By Neha Mahal (CDHR)
(From our Bulletin archives: originally published in June 2013)
Petty corruption experienced by people in accessing basic and day-to-day public services from the government largely forms the basis of anti-corruption sentiments among people in India. A survey conducted jointly by Transparency International India and Centre for Media Studies in 2008 pointed out that below the poverty line households had paid a total of $ 177 million as bribe in 2007 alone to avail of basic public services such as public distribution system, education, water supply, electricity, health.
Despite making several public policies for bringing progress to people what fails them is inefficiency and corruption at the level of delivery. Lack of accountability and reliability in delivery of public goods and services poses problem for citizens who as a result fail to avail themselves of basic amenities and standard of life and hence lose out on development. Therefore, in response to tackle such widespread corruption and lethargy in public service delivery across India, the government had tabled ‘The Rights of Citizens for Time Bound Delivery of Goods and Services and redressal of their grievance bill 2011’ in parliament in 2012.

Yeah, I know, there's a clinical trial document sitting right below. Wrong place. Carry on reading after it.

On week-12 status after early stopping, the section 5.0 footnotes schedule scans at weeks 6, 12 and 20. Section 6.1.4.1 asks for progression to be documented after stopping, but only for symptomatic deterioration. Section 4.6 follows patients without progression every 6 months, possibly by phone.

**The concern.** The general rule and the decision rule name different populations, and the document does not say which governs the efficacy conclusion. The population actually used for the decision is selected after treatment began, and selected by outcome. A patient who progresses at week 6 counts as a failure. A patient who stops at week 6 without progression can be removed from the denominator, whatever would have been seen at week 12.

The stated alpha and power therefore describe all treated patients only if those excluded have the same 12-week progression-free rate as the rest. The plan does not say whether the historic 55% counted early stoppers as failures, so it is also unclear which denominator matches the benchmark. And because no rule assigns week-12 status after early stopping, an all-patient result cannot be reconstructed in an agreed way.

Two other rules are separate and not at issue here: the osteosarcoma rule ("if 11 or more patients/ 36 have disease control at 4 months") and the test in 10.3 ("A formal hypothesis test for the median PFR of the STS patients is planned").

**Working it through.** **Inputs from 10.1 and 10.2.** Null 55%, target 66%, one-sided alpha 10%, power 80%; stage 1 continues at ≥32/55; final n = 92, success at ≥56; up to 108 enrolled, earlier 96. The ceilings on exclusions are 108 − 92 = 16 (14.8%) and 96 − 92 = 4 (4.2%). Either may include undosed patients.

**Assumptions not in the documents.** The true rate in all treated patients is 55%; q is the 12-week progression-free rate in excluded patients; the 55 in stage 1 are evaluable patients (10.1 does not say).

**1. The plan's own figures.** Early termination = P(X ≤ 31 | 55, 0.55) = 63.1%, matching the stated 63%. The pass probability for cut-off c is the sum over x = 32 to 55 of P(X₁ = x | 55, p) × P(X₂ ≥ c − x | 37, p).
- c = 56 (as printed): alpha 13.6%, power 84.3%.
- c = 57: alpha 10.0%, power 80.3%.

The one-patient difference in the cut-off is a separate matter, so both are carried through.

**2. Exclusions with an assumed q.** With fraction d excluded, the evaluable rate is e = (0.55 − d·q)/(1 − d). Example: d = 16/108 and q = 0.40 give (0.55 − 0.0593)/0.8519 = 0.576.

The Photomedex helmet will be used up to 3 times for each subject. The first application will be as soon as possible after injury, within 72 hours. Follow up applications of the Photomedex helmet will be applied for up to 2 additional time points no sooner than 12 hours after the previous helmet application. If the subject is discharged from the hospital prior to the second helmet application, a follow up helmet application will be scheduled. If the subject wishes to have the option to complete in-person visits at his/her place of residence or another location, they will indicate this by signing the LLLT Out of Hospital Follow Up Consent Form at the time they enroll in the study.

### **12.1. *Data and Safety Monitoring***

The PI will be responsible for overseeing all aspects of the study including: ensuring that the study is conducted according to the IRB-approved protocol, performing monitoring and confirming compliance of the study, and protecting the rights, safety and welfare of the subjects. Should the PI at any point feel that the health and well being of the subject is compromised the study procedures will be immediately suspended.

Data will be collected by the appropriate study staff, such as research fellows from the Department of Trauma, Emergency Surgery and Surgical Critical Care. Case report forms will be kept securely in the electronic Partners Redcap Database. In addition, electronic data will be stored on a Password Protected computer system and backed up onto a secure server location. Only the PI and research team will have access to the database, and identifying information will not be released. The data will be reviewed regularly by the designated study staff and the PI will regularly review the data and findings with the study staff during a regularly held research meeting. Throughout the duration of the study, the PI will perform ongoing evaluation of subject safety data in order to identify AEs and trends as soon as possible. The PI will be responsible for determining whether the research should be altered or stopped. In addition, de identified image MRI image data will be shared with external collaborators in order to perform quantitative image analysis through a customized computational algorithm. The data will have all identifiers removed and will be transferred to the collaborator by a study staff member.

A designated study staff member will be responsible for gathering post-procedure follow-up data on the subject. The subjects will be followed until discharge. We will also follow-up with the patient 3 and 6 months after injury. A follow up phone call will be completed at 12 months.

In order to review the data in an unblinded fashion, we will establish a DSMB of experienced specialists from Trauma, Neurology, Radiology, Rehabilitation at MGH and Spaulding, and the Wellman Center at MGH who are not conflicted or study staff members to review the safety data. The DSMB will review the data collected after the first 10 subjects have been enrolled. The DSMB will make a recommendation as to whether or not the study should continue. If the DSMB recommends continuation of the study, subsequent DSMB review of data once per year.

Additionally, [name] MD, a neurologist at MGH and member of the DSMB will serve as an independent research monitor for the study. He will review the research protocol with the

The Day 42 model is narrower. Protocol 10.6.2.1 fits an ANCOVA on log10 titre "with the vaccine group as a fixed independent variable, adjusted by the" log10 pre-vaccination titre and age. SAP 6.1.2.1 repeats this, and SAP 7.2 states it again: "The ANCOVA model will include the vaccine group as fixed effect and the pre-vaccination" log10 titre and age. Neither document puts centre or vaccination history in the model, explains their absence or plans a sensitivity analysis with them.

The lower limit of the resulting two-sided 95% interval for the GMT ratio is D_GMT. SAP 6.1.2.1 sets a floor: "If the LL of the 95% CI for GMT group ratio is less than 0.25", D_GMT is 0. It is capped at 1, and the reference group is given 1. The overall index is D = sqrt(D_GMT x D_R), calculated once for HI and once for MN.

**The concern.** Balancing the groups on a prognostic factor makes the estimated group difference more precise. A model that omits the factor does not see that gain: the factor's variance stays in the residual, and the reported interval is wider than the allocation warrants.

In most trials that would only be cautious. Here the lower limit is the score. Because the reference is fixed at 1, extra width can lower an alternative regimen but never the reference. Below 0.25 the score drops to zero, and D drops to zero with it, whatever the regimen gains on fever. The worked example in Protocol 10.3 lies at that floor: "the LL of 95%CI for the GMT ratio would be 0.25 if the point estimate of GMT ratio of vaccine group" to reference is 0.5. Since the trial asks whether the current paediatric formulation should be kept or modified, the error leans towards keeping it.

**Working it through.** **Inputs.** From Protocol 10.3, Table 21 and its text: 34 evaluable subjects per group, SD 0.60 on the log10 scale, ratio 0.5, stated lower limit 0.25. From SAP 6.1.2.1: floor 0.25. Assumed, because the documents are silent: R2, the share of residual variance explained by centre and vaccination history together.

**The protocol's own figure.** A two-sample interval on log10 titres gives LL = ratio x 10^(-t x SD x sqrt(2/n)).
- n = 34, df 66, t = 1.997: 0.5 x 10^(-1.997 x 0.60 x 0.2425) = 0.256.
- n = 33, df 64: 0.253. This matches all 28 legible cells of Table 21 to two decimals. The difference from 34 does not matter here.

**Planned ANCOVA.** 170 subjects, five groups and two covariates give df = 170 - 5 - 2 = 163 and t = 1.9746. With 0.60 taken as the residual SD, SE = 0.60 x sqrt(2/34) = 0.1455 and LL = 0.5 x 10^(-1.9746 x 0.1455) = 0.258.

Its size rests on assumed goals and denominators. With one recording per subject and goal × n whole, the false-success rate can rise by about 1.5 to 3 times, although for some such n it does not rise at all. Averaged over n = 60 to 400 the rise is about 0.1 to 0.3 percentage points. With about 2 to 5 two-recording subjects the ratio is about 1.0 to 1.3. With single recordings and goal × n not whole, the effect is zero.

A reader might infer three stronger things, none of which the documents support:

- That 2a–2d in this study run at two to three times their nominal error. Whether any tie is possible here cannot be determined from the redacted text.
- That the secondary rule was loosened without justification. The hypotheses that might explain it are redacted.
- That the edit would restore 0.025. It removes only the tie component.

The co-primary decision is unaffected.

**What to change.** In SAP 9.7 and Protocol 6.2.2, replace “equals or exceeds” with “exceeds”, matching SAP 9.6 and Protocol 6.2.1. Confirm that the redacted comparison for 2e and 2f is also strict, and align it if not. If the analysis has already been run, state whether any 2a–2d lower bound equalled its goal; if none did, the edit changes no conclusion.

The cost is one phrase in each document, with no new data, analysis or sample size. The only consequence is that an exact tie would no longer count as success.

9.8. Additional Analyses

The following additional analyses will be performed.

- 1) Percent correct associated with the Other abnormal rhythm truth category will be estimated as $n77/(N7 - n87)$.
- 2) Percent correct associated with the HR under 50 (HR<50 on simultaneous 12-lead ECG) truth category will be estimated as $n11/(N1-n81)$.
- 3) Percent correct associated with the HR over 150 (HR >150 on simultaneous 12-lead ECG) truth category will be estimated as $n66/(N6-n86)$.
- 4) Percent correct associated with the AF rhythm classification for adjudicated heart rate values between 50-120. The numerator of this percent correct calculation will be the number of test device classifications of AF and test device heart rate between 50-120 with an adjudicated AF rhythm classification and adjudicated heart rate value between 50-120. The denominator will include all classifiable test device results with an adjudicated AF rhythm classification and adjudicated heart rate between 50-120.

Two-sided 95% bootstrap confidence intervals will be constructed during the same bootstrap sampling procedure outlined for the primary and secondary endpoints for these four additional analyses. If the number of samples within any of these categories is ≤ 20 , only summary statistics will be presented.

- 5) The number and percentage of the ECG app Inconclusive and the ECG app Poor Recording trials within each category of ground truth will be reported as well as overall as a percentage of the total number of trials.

The bill is a step forward in the direction of removing the sluggishness which infests the public delivery system in India by introducing accountability and responsibility in governance. It will establish a mechanism in every department, organization or scheme having public interface under centre, state or Union Territory for timely delivery of public goods and services. In case of non-delivery and other malpractices, the bill allows the citizen to seek grievance redressal through making complaint at several levels thus creating the onus on public officers to assure provision of services and goods.